August 16, 2011

10 months of gardening starts NOW

Here we've been getting ready for 10 months of great gardening! Our resting months are officially over, and now we are preparing for the new season. June and July are the months Floridians pour through seed catalogues with interesting photos and poetic descriptions while hibernating in air conditioning. This is very different from gardeners of northerly climes with their growing season starting in spring. The first crops are warm-season types planted at the end of summer (August-ish), followed by cool-season crops planted in the fall once the heat dies off (October-ish), and then another round of warm-season crops for spring (March-ish).

In May I planted cover crops across all the rows from last season and let them take over for the summer. This was a good month to stop warm-season vegetable plantings. Too much of everything- rain, heat, work, humidity, disease, and insects. The rewards fall short of the effort. 

I wanted to enrich the soil, giving back what I reaped last year. I experimented with cover crops in the legume family- peas, beans, and kin. I chose cow peas and velvet beans since they are adapted for hot and somewhat moist climates, but can also tolerate drought. Perfect since typically this is the wet season, and we've been experiencing drought and unpredictable weather for years.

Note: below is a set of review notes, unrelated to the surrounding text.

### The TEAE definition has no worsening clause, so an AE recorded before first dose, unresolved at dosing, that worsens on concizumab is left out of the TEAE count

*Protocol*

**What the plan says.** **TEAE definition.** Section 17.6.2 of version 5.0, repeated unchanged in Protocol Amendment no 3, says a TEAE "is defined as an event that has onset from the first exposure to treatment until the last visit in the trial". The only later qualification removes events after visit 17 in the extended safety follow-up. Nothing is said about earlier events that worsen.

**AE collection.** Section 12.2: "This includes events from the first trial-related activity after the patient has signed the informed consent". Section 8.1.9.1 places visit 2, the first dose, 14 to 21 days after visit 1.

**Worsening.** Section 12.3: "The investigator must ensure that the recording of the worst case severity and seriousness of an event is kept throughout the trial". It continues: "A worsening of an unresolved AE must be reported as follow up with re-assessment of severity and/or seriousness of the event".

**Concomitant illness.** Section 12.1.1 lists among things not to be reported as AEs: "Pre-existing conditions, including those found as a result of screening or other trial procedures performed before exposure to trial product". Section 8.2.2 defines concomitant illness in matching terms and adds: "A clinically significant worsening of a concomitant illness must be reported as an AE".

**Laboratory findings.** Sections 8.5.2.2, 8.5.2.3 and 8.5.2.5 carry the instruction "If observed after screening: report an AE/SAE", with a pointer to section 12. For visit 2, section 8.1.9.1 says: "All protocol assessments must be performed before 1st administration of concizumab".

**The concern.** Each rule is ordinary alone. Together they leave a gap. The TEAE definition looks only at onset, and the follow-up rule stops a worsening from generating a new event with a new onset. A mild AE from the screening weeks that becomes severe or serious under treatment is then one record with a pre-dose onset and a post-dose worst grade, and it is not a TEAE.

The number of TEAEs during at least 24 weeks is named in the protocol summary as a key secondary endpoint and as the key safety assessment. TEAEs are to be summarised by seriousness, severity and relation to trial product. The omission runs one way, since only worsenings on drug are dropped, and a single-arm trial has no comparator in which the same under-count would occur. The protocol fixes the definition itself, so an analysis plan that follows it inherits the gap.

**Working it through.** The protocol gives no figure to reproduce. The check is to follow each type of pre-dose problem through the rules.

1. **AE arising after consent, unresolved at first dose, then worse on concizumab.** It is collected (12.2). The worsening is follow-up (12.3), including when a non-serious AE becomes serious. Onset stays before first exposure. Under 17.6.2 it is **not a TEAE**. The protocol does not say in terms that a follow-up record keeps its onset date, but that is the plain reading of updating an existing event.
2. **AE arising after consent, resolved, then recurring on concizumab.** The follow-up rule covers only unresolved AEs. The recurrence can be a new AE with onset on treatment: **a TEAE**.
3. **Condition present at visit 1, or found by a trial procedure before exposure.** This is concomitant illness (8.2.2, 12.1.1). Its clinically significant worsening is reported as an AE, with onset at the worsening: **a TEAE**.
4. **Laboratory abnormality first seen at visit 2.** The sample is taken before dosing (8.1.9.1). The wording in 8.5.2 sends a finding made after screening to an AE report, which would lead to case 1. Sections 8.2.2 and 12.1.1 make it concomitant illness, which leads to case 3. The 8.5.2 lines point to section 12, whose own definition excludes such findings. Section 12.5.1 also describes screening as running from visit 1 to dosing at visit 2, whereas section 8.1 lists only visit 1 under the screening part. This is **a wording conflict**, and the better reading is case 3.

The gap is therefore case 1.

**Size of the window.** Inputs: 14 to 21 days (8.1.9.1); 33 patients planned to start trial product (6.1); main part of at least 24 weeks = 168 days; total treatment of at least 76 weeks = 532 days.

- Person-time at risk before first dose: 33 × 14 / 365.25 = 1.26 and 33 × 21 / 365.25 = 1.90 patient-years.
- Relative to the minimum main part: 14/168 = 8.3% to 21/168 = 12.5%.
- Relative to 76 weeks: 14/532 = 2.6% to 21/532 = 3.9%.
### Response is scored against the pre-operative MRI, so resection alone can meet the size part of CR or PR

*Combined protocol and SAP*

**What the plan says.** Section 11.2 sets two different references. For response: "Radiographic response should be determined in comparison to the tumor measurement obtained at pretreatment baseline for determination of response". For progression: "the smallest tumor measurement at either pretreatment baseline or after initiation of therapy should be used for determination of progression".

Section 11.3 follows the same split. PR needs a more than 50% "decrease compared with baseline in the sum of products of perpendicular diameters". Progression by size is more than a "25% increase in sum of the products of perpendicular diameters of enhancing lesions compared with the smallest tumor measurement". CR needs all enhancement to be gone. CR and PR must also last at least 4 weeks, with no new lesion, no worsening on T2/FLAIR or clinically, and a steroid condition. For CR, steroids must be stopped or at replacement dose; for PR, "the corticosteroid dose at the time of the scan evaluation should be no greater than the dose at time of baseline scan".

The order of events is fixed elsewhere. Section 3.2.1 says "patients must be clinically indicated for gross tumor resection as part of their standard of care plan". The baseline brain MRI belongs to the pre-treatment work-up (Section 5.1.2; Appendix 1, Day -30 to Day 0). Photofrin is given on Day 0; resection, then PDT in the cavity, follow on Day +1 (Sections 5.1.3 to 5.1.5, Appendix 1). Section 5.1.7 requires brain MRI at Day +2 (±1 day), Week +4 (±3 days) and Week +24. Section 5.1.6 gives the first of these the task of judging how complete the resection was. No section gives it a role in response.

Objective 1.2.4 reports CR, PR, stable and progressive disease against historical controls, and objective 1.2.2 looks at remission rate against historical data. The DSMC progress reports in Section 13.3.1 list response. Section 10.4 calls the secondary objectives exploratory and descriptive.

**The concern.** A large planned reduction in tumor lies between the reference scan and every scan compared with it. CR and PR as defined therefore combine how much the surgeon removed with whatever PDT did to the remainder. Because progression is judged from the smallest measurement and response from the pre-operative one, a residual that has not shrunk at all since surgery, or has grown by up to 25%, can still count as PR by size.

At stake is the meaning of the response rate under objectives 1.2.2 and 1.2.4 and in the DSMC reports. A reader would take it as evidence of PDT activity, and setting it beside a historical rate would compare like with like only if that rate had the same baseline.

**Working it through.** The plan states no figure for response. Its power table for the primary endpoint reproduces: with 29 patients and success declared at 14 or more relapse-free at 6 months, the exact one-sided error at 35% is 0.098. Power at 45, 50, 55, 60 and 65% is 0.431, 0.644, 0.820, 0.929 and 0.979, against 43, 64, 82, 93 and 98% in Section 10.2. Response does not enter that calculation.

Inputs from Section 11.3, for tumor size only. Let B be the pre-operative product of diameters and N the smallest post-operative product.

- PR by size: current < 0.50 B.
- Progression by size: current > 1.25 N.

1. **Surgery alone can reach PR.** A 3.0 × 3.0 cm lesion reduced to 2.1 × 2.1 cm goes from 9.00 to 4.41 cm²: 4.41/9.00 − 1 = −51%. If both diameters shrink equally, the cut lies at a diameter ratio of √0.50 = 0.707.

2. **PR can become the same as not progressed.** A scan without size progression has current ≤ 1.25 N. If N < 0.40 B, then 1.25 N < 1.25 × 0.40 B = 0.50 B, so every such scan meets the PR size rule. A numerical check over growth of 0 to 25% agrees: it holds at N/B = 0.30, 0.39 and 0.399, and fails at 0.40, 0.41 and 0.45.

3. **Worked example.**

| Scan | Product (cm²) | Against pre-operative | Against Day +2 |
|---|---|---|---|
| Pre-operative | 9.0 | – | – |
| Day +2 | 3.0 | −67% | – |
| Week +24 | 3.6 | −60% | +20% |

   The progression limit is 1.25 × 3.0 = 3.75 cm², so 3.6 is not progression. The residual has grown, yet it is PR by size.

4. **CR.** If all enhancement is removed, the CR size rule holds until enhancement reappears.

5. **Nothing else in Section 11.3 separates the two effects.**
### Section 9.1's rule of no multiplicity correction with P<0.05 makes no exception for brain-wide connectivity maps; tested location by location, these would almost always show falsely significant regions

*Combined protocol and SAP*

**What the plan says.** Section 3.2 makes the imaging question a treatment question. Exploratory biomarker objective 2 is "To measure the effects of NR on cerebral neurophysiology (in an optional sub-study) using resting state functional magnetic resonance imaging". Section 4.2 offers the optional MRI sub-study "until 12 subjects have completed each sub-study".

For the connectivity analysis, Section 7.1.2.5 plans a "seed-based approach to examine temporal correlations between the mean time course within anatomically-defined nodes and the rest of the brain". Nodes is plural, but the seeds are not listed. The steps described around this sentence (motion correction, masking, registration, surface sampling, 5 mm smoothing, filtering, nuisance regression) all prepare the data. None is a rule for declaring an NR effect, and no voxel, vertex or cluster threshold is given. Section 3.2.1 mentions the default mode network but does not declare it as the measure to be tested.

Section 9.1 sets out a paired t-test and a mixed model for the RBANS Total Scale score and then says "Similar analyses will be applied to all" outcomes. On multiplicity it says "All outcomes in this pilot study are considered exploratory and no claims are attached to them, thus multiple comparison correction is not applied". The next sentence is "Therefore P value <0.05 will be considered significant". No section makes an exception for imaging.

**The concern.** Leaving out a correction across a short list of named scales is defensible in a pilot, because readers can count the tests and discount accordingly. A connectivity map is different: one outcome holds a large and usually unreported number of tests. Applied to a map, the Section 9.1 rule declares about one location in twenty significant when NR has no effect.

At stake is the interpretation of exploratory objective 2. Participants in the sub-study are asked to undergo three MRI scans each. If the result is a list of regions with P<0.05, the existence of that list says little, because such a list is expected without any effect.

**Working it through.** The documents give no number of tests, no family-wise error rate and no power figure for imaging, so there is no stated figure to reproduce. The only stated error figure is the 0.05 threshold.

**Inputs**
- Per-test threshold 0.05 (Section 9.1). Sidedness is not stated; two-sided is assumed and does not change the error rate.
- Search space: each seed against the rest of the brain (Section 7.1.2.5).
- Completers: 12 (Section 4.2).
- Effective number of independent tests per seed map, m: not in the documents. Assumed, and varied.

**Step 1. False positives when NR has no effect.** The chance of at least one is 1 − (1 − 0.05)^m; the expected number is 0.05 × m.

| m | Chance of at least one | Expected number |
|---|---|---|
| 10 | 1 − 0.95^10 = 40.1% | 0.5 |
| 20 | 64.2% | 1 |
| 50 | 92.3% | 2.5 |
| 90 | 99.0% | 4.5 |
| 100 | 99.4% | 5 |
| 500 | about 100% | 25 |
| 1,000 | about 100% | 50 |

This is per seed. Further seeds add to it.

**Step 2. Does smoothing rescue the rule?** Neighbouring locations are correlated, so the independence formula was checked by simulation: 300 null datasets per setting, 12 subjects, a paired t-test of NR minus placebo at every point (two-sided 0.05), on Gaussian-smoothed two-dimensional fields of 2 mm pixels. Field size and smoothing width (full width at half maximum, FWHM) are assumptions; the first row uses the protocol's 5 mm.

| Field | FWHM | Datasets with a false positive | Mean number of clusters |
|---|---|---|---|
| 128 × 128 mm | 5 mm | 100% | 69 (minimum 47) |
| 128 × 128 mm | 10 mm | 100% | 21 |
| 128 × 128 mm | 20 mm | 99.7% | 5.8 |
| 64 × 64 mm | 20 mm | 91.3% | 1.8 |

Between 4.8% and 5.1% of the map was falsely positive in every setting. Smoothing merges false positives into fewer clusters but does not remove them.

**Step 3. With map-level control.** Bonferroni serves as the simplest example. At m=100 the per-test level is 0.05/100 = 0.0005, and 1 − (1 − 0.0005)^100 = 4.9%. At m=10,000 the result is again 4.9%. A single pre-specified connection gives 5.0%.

Legumes are emphasized because they are known as underground fertilizer factories. Nitrogen-fixing bacteria live as nodules on the roots and convert nitrogen from the air into a form stored in the soil. The nitrogen- fixing bacteria need the legume roots to convert nitrogen from the air and the legumes need the nitrogen for fertility. Just another example of symbiotic relationships at work!  Crops later planted where legumes grow get to tap this nitrogen too. 

I was also curious about covering and protecting the soil from weeds and sun beating down all summer. The beans and peas were densely sown, grew in quickly, and created a living mulch. This created a micro- climate that shaded the soil and held in the moisture.  It became a summer hangout for frogs, cats, and chickens just looking for a little relief.

August has been a busy month of uprooting the cover crops, preparing the beds, mulching walkways, and sewing seeds for transplanting. I'll be experiamenting this season with no- till methods, leaving the summer cover crops as a mulch/green manure on top of the soil rather than tilling it under. Top soil hardly exhists in coastal Florida, so tilling wrecks what little soil structure we have. The top few inches see all the action so I'm working on preserving it. That and tilling is tiring.

I hope everyone is staying hydrated, getting excited about their new beds, and of course enjoying the sea!


  1. Shannon, it's so great to see your photos and learn you're doing well! You're art is lovely and so is your garden! I look forward to following your blog and experiencing a new side of Florida!

  2. Such a great post...I love that you explained the florida growing seasons (we are so lucky to have so much) and I think the summer cover crops are brilliant and lovely! Looking forward to many more great posts!